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Preparing for Navy: Happy Birthday! A history of the US service's beginnings and role in our independence


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Happy Birthday Navy!  Here is something for I ran across that history buffs may like.  Hopefully we can dismantle the Navy (football team) at the end of the month. 
 
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And, once again, the United States had a navy. Although the Continental navy was later dismantled, October 13, 1775, remains the U.S. Navy's official birthday. From these humble beginnings, the world's most powerful naval force was born. 
 

The Birth of the Navy of the United States

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On Friday, October 13, 1775, meeting in Philadelphia, the Continental Congress voted to fit out two sailing vessels, armed with ten carriage guns, as well as swivel guns, and manned by crews of eighty, and to send them out on a cruise of three months to intercept transports carrying munitions and stores to the British army in America. This was the original legislation out of which the Continental Navy grew and as such constitutes the birth certificate of the navy.

To understand the momentous significance of the decision to send two armed vessels to sea under the authority of the Continental Congress, we need to review the strategic situation in which it was made and to consider the political struggle that lay behind it.

Americans first took up arms in the spring of 1775, not to sever their relationship with the king, but to defend their rights within the British Empire. By the autumn of 1775, the British North American colonies from Maine to Georgia were in open rebellion. Royal governments had been thrust out of many colonial capitals and revolutionary governments put in their places. The Continental Congress had assumed some of the responsibilities of a central government for the colonies, created a Continental Army, issued paper money for the support of the troops, and formed a committee to negotiate with foreign countries. Continental forces captured Fort Ticonderoga on Lake Champlain and launched an invasion of Canada.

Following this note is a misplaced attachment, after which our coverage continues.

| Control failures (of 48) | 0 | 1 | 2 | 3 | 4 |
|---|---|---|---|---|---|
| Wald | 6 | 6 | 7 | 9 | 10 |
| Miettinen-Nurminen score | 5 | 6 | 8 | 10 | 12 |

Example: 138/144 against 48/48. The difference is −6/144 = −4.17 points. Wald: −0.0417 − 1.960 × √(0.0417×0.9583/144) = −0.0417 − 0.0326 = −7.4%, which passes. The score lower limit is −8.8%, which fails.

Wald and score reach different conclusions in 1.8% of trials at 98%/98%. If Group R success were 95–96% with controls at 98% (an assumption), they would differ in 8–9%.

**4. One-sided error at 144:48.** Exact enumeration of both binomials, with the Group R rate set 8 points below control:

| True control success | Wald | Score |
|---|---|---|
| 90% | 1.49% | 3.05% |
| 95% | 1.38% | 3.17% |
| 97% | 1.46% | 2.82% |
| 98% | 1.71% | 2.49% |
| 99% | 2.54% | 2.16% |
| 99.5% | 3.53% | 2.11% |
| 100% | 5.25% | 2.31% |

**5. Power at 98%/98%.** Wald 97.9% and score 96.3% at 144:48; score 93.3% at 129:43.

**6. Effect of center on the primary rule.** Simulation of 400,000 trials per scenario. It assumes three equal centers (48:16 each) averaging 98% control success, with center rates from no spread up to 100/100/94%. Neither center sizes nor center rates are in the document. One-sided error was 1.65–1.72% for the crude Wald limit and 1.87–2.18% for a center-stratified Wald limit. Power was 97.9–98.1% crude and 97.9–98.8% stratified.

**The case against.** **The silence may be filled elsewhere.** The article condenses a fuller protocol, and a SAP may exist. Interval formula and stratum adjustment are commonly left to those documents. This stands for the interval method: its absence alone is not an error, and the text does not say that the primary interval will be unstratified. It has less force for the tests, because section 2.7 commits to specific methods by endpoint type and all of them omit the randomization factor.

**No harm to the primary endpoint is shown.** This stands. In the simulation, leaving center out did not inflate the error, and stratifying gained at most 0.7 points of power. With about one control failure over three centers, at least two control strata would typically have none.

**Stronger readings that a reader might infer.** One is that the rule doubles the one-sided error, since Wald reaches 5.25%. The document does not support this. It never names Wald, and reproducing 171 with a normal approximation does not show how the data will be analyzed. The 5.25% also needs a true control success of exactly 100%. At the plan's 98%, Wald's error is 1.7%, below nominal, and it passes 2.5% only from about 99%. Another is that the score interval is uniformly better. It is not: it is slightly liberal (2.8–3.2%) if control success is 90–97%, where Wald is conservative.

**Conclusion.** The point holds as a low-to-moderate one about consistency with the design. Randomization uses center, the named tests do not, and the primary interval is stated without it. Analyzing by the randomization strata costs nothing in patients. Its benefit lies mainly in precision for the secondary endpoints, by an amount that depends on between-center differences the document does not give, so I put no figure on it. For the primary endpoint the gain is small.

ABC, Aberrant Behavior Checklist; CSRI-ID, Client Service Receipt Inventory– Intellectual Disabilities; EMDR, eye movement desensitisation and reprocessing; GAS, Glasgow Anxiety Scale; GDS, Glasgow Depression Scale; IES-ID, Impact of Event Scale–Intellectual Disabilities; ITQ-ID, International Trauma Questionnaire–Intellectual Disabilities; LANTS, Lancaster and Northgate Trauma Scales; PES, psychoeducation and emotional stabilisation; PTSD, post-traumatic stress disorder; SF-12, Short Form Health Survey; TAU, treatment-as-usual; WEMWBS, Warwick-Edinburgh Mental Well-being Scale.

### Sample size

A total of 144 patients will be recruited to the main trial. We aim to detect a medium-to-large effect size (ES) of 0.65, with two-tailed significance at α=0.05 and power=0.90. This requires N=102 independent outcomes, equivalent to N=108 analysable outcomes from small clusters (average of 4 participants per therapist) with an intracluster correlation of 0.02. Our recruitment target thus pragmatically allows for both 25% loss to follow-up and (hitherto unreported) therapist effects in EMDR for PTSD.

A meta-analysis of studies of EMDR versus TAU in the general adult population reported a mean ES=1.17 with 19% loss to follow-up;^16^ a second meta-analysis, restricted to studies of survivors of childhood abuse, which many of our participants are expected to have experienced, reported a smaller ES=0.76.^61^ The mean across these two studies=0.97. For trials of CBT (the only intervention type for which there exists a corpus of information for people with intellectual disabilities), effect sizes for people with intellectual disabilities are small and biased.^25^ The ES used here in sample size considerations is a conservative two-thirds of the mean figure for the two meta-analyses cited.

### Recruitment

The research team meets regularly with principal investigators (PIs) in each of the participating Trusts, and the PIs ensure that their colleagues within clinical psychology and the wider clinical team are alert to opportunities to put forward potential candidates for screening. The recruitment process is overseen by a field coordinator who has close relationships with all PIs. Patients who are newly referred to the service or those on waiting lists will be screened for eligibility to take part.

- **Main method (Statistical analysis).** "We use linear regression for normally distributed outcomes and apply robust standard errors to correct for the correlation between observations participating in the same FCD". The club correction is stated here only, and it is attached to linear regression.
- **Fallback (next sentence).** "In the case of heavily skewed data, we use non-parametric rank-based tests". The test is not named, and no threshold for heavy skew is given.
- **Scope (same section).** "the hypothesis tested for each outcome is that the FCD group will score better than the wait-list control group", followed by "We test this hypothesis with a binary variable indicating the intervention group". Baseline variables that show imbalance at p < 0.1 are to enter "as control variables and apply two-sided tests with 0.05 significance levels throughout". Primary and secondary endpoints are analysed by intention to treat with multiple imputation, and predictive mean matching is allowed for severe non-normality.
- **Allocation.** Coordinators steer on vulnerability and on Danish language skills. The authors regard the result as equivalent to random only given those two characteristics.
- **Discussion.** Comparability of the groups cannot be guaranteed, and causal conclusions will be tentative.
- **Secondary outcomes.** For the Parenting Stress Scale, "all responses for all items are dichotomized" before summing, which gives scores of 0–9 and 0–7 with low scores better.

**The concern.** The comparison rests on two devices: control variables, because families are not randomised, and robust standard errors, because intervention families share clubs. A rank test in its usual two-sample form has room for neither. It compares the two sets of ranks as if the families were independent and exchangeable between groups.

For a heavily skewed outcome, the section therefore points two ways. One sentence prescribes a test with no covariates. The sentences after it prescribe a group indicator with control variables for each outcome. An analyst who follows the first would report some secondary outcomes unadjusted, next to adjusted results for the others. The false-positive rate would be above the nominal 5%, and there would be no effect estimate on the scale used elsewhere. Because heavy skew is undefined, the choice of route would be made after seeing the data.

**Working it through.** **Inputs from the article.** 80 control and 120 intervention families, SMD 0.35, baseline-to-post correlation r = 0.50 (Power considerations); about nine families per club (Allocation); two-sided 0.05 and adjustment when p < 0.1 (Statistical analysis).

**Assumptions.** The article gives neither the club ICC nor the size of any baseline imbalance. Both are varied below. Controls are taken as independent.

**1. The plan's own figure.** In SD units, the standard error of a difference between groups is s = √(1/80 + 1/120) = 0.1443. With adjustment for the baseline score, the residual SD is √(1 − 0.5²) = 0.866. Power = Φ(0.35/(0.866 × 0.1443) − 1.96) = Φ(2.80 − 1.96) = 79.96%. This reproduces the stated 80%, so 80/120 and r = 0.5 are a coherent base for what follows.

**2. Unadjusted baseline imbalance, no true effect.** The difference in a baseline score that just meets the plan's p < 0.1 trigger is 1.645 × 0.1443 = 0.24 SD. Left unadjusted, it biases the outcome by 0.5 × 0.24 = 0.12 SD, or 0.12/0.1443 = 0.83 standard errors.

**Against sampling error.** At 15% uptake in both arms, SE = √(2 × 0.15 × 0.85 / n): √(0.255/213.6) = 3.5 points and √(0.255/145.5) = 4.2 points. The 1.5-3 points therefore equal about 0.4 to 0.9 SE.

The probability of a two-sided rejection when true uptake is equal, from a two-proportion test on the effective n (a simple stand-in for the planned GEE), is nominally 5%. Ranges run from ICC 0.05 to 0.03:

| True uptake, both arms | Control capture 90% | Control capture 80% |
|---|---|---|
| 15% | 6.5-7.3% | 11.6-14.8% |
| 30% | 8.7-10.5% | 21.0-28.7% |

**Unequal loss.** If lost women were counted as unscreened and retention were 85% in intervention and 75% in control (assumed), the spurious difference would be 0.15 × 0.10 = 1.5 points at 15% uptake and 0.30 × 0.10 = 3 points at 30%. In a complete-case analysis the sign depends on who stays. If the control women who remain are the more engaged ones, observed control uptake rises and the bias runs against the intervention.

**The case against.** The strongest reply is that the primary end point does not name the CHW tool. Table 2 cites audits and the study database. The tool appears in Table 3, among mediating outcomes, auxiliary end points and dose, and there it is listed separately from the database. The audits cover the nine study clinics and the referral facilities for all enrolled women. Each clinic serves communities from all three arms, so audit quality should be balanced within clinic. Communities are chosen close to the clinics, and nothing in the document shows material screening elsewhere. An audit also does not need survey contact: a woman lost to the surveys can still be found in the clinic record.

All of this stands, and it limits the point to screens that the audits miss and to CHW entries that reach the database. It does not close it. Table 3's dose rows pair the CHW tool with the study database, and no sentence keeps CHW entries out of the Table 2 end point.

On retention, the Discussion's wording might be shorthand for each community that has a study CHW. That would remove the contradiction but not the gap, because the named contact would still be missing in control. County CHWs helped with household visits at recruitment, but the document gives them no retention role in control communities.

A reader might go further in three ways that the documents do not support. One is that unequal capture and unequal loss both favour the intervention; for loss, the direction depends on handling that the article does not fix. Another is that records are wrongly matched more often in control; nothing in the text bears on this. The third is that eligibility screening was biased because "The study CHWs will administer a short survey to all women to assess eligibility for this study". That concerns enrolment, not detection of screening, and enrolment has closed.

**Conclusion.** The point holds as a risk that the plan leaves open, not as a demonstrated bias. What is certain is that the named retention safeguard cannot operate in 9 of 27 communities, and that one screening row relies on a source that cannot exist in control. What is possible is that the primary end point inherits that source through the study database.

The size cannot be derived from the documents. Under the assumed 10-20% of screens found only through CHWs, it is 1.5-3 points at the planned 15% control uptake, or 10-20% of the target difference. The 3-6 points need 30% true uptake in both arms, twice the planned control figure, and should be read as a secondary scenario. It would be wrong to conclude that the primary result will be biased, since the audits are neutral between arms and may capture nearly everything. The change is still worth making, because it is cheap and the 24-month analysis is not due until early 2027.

In October 1775 the British held superiority at sea, from which they threatened to stop up the colonies' trade and to wreak destruction on seaside settlements. In response, a few of the states had commissioned small fleets of their own for defense of local waters. Congress had not yet authorized privateering. Some in Congress worried about pushing the armed struggle too far, hoping that reconciliation with the mother country was still possible.

Yet, a small coterie of men in Congress had been advocating a Continental Navy from the outset of armed hostilities. Foremost among these men was John Adams, of Massachusetts. For months, he and a few others had been agitating in Congress for the establishment of an American fleet. They argued that a fleet would defend the seacoast towns, protect vital trade, retaliate against British raiders, and make it possible to seek out among neutral nations of the world the arms and stores that would make resistance possible.

Still, the establishment of a navy seemed too bold a move for some of the timid men in Congress. Some southerners agreed that a fleet would protect and secure the trade of New England but denied that it would that of the southern colonies. Most of the delegates did not consider the break with England as final and feared that a navy implied sovereignty and independence. Others thought a navy a hasty and foolish challenge to the mightiest fleet the world had seen. The most the pro-navy men could do was to get Congress to urge each colony to fit out armed vessels for the protection of their coasts and harbors.

Then, on 3 October, Rhode Island's delegates laid before Congress a bold resolution for the building and equipping of an American fleet, as soon as possible. When the motion came to the floor for debate, Samuel Chase, of Maryland, attacked it, saying it was "the maddest Idea in the World to think of building an American Fleet." Even pro-navy members found the proposal too vague. It lacked specifics and no one could tell how much it would cost.

If Congress was yet unwilling to embrace the idea of establishing a navy as a permanent measure, it could be tempted by short-term opportunities. Fortuitously, on 5 October, Congress received intelligence of two English brigs, unarmed and without convoy, laden with munitions, leaving England bound for Quebec. Congress immediately appointed a committee to consider how to take advantage of this opportunity. Its members were all New Englanders and all ardent supporters of a navy. They recommended first that the governments of Massachusetts, Rhode Island, and Connecticut be asked to dispatch armed vessels to lay in wait to intercept the munitions ships; next they outlined a plan for the equipping by Congress of two armed vessels to cruise to the eastward to intercept any ships bearing supplies to the British army.